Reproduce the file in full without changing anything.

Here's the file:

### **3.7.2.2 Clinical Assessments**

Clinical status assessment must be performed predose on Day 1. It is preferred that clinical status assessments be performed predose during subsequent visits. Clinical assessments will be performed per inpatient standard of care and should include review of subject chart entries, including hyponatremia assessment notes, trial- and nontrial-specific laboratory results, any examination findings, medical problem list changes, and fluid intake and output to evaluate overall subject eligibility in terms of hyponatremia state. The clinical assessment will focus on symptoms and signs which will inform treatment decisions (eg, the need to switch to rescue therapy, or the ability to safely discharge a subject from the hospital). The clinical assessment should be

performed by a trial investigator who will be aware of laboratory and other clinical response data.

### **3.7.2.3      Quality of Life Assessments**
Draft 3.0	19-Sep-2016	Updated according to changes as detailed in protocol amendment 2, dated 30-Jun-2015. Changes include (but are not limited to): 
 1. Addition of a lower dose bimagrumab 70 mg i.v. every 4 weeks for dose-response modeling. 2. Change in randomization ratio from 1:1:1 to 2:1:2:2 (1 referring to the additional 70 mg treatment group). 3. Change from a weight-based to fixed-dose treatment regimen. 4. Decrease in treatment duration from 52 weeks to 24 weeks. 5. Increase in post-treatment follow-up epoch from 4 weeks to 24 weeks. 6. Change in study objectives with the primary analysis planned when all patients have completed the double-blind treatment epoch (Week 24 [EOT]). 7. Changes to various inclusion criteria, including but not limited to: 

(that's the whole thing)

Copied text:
### **3.7.2.2 Clinical Assessments**

Clinical status assessment must be performed predose on Day 1. It is preferred that clinical status assessments be performed predose during subsequent visits. Clinical assessments will be performed per inpatient standard of care and should include review of subject chart entries, including hyponatremia assessment notes, trial- and nontrial-specific laboratory results, any examination findings, medical problem list changes, and fluid intake and output to evaluate overall subject eligibility in terms of hyponatremia state. The clinical assessment will focus on symptoms and signs which will inform treatment decisions (eg, the need to switch to rescue therapy, or the ability to safely discharge a subject from the hospital). The clinical assessment should be

performed by a trial investigator who will be aware of laboratory and other clinical response data.

### **3.7.2.3      Quality of Life Assessments**
Draft 3.0	19-Sep-2016	Updated according to changes as detailed in protocol amendment 2, dated 30-Jun-2015. Changes include (but are not limited to): 
 1. Addition of a lower dose bimagrumab 70 mg i.v. every 4 weeks for dose-response modeling. 2. Change in randomization ratio from 1:1:1 to 2:1:2:2 (1 referring to the additional 70 mg treatment group). 3. Change from a weight-based to fixed-dose treatment regimen. 4. Decrease in treatment duration from 52 weeks to 24 weeks. 5. Increase in post-treatment follow-up epoch from 4 weeks to 24 weeks. 6. Change in study objectives with the primary analysis planned when all patients have completed the double-blind treatment epoch (Week 24 [EOT]). 7. Changes to various inclusion criteria, including but not limited to: 